The Chairs of Multnomah, Washington and Clackamas counties this week submitted a detailed request to Gov. Kate Brown and Oregon Health Authority Director Pat Allen seeking state support to reduce the sporadic untraceable spread of COVID-19 in the Portland metro region.
Multnomah County was placed on a state watch list July 30 after the rate of cases untraceable to a known source passed 50 cases per 100,000 for the proceeding 14 days. The addition to that list triggers additional support from the state.
As part of a metro region with nearly half the state’s total cases, and tied together for reopening, Multnomah County reached out to neighboring counties to draft a coordinated request is hopes of achieving a lasting and wide-reaching decline in the rate of infection
Multnomah County, together with Clackamas and Washington Counties, submitted the proposal for support this week.
The counties are asking for adjustments to the state’s disease response system and increased communication with county epidemiologists to allow public health staff to be more efficient and effective in their COVID-19 response.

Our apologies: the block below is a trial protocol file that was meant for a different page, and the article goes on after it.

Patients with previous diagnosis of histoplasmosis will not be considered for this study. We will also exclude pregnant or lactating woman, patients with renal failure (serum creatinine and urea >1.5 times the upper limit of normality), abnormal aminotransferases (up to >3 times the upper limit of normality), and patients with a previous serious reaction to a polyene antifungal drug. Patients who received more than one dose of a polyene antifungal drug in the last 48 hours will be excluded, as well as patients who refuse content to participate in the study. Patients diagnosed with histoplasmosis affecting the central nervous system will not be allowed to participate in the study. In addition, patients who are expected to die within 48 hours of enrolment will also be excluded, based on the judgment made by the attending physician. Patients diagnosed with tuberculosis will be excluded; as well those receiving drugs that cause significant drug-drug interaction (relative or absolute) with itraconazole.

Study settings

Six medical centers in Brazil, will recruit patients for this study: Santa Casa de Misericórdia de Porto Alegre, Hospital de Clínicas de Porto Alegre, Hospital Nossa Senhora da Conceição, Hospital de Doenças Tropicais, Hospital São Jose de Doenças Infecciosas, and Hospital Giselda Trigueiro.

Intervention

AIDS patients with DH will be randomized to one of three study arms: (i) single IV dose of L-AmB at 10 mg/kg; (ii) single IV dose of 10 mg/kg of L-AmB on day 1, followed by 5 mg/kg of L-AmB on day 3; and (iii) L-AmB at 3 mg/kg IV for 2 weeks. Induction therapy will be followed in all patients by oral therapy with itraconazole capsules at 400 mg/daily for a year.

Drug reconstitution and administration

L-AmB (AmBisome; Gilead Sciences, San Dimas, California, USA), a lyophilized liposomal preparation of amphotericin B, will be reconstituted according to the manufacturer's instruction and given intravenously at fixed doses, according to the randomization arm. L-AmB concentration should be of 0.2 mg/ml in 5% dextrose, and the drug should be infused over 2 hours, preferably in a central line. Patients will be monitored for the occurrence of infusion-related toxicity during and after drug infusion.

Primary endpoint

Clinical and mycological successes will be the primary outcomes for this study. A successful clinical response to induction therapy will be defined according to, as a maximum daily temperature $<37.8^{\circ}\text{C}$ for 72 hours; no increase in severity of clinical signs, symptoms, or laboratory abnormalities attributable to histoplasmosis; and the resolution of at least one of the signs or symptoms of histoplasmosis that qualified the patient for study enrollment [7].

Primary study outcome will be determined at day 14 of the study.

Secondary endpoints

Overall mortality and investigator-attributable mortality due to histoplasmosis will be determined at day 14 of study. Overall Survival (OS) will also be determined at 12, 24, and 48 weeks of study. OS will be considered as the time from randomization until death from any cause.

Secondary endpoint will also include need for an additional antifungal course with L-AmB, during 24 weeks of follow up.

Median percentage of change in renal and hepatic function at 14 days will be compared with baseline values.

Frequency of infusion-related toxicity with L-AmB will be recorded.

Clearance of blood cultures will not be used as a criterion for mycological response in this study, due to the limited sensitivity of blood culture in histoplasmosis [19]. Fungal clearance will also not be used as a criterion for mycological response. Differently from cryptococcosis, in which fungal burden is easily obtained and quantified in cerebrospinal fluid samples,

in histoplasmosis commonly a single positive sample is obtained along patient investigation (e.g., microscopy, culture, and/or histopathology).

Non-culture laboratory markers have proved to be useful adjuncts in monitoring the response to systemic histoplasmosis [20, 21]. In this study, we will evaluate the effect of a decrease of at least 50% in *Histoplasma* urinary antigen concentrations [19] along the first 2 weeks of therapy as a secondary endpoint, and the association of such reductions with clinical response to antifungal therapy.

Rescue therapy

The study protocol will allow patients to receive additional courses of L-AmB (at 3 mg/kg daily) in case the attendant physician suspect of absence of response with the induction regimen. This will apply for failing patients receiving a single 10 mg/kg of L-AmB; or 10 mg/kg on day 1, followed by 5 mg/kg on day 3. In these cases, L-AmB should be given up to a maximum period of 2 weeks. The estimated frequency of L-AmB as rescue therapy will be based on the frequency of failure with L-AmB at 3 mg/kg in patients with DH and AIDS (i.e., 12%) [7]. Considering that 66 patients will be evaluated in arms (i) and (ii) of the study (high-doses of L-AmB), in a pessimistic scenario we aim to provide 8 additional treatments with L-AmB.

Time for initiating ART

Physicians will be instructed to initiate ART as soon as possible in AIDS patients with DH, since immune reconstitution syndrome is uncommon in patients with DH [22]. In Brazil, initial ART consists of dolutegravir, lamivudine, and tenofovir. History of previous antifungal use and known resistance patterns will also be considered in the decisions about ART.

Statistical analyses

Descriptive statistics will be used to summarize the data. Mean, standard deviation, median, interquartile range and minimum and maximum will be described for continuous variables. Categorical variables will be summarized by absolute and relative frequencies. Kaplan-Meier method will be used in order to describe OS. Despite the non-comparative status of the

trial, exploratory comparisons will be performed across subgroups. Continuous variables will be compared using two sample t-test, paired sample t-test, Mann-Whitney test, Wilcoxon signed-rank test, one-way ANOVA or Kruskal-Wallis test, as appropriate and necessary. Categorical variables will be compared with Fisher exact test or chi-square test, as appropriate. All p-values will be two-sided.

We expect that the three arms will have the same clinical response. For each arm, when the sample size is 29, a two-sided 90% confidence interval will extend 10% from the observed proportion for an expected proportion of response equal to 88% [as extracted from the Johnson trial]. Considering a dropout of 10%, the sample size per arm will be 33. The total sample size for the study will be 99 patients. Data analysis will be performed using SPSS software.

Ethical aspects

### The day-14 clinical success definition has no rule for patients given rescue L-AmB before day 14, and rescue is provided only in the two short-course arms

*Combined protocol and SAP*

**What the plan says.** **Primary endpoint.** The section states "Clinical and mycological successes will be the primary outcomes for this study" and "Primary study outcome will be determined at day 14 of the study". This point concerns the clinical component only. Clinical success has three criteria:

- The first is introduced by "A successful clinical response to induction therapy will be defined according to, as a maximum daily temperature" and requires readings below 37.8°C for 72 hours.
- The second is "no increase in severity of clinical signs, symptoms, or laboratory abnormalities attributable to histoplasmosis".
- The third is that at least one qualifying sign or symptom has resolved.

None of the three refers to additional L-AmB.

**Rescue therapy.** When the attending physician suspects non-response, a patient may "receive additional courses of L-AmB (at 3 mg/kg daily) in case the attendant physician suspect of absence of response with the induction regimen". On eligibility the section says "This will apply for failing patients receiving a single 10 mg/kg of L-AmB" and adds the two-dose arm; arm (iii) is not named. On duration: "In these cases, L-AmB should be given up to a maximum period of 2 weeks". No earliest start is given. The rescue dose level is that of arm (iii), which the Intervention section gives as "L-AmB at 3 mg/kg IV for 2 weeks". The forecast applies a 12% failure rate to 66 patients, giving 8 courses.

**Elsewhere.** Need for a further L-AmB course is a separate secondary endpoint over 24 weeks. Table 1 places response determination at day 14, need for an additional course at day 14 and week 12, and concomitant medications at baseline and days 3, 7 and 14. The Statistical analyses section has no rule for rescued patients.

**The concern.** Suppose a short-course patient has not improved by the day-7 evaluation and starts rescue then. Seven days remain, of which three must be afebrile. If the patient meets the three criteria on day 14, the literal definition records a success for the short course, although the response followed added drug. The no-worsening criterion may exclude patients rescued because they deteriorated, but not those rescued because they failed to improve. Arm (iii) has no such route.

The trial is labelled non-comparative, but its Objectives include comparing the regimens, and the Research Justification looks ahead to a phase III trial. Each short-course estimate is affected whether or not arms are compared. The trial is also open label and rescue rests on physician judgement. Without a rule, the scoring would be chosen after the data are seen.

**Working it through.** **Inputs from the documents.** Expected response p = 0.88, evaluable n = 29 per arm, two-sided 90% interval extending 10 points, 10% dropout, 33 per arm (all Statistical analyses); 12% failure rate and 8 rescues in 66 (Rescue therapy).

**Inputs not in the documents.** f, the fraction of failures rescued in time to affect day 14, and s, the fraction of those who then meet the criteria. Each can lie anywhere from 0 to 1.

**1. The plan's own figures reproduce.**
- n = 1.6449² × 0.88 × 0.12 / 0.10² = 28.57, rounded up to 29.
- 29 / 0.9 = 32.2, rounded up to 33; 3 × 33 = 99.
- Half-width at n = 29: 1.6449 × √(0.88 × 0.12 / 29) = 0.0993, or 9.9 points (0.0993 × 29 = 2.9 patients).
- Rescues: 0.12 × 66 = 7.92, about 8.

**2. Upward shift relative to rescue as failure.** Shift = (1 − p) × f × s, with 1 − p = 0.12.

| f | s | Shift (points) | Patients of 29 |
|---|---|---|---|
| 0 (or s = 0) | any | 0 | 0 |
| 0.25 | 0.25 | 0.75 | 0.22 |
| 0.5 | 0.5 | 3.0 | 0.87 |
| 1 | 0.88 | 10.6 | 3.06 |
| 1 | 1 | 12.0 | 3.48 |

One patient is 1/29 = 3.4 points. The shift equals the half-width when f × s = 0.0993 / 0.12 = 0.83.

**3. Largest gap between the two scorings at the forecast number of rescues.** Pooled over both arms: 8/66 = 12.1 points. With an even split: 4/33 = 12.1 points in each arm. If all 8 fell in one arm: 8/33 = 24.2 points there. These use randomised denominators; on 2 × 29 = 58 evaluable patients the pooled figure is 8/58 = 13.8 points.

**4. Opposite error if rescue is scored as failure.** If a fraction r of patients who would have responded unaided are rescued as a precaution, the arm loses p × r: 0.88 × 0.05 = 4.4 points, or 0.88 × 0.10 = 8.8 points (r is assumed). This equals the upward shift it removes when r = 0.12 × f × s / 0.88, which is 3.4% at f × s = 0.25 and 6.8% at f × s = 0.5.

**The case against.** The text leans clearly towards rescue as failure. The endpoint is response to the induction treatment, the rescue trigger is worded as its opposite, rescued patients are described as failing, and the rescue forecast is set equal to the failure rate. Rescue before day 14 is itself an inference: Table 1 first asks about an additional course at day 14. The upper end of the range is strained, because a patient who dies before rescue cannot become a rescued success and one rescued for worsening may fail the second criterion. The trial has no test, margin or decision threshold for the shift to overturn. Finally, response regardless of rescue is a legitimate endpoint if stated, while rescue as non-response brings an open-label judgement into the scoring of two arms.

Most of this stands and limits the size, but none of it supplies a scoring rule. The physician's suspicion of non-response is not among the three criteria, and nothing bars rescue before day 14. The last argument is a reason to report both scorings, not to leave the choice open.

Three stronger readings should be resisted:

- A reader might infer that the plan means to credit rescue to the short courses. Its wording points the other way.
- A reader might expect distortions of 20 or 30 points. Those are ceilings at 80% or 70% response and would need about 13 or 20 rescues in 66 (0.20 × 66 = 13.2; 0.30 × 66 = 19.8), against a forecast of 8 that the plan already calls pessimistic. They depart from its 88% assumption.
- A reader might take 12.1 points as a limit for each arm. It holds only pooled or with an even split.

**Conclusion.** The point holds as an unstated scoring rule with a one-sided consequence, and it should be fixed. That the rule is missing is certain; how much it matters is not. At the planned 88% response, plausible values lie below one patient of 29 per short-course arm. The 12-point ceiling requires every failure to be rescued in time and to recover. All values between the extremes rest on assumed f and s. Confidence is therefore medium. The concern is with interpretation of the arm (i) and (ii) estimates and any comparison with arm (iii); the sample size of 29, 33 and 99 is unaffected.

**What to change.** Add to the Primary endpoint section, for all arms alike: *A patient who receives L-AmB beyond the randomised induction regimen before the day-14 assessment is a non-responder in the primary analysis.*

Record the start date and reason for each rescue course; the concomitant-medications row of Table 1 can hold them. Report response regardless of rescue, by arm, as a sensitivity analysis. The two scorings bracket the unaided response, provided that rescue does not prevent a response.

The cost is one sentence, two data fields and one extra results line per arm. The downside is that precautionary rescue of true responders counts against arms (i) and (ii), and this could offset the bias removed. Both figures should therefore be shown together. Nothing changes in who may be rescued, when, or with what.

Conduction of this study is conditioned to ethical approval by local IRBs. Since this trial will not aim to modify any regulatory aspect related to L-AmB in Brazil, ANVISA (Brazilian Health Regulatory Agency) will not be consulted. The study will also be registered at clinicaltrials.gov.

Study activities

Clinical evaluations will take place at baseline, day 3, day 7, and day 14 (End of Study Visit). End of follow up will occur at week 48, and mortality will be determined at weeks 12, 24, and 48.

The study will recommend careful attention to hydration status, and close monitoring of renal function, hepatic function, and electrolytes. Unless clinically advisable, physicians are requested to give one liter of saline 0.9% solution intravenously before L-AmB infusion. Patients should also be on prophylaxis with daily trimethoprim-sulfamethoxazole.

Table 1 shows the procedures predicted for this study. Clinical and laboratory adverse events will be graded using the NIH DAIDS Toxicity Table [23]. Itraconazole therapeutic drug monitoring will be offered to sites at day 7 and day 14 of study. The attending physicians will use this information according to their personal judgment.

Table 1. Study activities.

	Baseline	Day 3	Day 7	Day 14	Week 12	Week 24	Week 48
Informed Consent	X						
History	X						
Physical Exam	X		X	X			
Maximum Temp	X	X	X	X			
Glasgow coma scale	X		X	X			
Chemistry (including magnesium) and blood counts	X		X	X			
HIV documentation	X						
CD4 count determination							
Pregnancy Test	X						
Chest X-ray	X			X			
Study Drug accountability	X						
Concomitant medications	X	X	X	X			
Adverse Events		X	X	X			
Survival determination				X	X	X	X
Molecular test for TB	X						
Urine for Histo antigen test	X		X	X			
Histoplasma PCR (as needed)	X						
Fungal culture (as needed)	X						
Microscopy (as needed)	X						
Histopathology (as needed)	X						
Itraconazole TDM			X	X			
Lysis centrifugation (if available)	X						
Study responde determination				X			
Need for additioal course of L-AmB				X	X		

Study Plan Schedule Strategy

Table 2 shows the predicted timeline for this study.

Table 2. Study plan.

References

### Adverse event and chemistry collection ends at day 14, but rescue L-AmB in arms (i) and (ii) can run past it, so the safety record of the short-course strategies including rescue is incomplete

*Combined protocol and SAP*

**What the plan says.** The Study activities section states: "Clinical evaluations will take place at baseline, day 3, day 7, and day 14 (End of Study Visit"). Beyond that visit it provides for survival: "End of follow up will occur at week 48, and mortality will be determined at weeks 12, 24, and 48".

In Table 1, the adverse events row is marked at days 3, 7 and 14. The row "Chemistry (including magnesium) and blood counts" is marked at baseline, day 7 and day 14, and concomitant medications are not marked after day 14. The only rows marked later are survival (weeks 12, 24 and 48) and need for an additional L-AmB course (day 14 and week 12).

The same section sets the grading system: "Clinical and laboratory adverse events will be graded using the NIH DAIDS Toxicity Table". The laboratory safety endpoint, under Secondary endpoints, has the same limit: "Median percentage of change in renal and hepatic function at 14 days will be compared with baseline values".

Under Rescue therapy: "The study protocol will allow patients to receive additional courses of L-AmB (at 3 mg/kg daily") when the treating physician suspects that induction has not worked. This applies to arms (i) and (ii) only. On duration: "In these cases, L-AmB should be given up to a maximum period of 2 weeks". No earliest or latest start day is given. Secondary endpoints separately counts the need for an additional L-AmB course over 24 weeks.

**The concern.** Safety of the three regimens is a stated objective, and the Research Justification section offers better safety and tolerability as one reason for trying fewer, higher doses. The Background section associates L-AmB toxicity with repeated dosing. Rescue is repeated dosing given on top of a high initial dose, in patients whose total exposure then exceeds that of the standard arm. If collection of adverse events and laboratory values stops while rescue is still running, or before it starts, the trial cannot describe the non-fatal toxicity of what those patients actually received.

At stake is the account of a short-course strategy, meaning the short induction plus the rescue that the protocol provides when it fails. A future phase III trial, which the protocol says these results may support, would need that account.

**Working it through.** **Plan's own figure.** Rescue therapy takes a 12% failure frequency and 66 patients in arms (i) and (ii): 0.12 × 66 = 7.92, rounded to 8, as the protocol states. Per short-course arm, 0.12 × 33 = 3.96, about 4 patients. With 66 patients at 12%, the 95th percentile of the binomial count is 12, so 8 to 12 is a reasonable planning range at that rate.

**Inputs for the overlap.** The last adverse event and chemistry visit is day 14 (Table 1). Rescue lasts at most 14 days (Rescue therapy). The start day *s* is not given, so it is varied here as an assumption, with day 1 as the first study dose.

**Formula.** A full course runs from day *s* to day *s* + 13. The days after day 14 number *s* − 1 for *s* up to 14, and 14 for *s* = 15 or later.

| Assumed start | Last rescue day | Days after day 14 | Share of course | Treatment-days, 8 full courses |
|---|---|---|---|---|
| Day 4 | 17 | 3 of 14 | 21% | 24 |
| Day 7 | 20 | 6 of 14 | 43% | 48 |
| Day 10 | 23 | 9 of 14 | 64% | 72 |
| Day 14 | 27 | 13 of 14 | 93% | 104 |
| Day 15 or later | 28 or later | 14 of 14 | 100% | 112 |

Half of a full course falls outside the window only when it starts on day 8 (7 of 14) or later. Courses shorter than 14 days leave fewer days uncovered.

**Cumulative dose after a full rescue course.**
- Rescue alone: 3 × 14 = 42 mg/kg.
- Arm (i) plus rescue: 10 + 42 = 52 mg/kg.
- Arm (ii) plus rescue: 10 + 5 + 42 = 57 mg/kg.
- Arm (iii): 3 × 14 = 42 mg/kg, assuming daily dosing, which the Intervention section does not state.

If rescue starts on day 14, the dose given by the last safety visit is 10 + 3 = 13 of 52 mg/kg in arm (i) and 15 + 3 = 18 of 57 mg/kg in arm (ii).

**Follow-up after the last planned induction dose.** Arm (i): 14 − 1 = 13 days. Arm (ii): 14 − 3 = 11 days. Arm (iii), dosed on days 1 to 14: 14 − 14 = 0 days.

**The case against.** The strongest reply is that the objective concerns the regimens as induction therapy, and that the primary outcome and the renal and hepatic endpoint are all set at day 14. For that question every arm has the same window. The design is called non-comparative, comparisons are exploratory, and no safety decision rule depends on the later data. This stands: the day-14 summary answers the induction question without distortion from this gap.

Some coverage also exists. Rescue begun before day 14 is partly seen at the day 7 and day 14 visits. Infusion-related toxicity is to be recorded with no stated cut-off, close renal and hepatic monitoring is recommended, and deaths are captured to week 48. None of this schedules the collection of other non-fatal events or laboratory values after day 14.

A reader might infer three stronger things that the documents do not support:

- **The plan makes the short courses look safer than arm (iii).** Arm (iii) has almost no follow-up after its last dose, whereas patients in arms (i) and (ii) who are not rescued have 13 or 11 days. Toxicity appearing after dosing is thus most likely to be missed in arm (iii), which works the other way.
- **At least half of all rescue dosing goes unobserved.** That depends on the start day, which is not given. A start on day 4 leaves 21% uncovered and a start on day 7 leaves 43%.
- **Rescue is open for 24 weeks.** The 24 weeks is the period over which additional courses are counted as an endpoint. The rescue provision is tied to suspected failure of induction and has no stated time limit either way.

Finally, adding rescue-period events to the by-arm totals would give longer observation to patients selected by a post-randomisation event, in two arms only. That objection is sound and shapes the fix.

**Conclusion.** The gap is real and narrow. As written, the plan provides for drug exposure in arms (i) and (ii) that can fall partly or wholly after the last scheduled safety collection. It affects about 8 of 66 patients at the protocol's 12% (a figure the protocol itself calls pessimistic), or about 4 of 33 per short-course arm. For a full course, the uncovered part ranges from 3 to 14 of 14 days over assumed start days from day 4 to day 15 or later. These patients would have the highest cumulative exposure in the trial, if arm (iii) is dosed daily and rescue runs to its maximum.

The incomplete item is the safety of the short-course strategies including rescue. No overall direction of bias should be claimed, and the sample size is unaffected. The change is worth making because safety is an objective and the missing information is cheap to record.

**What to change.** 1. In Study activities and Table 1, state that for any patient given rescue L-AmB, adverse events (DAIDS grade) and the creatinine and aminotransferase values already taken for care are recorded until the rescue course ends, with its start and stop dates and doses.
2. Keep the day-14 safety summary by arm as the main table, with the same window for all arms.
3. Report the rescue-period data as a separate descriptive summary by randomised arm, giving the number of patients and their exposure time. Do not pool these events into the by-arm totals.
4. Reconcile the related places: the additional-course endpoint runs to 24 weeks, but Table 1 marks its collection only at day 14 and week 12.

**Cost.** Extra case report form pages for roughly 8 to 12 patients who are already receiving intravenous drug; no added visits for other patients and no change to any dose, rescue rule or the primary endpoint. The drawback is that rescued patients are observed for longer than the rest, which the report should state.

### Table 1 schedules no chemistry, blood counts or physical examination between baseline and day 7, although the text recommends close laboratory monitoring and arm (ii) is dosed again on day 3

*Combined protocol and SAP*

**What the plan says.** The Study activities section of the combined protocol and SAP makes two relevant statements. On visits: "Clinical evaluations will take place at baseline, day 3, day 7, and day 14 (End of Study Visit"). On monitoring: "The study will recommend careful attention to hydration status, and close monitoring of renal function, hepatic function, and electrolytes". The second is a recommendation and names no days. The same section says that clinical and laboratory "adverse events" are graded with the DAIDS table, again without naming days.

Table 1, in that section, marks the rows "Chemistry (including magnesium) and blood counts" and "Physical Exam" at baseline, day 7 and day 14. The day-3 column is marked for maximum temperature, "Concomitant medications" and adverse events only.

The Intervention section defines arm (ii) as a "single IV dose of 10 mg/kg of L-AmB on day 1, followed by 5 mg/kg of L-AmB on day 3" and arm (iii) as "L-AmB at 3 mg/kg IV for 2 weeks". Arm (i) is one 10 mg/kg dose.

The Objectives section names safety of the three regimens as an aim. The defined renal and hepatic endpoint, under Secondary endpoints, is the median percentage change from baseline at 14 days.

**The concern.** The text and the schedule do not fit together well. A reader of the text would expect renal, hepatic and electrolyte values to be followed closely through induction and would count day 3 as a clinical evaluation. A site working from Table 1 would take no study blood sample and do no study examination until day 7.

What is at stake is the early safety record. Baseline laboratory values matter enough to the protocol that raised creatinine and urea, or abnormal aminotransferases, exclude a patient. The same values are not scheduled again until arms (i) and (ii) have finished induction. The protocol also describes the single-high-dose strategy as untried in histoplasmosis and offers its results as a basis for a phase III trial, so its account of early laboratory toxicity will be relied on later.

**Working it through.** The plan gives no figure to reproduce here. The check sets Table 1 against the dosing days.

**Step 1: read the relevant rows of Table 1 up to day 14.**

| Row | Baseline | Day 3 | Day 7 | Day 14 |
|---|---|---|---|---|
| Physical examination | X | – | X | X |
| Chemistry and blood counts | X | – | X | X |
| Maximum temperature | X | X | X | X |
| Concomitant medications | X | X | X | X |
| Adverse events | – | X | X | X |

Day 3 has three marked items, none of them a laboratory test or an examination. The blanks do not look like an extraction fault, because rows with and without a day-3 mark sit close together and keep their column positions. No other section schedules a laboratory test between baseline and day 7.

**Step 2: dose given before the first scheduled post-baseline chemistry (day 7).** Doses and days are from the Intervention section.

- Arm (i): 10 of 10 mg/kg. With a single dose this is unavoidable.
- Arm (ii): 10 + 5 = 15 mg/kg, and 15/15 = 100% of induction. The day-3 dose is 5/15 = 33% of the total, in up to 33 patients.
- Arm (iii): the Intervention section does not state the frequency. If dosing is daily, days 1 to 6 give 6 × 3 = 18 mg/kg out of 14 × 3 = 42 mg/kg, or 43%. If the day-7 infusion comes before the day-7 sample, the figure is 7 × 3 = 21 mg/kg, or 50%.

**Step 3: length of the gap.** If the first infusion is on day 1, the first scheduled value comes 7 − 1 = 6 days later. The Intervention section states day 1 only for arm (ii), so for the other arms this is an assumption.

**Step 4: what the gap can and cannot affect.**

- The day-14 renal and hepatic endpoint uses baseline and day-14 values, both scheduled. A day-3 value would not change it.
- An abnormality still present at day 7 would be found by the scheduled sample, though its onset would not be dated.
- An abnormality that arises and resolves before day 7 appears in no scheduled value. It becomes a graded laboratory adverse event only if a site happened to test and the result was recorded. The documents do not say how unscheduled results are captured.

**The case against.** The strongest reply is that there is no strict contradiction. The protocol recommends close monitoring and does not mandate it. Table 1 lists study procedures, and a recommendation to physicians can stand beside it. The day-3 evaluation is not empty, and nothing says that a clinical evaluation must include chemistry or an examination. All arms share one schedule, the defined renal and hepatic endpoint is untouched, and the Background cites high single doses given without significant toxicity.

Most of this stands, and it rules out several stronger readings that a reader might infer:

Streamlining the state’s outbreak reporting system.
Creating a data dictionary for the state’s disease reporting database so county staff have a clear definition of terms, as well as training videos and guides that addresses each data entry field.
Employing a Personal Protective Equipment distribution model that aligns with epidemiological data.
Discussing with local public health officials the best metrics for capturing disease risk and response in the context of a metro area
Allowing local health officials to provide input as new questions are considered for addition to the state’s disease reporting system.
Other requests include agency funding for culturally and age-specific multimedia communications, staff to integrate state-funded community based organizations into the local public health response, and for the purchase of adequate reusable and washable face coverings to assure every resident in the tri-county region has at least two face coverings.
“We hope to use this opportunity to work even more closely with the State,” said Multnomah County Chair Deborah Kafoury. “This additional support will allow us to elevate a regional public health response that gives us a real chance to slow and contain the spread of COVID-19. The health and safety of the Tri-County communities depend on it.”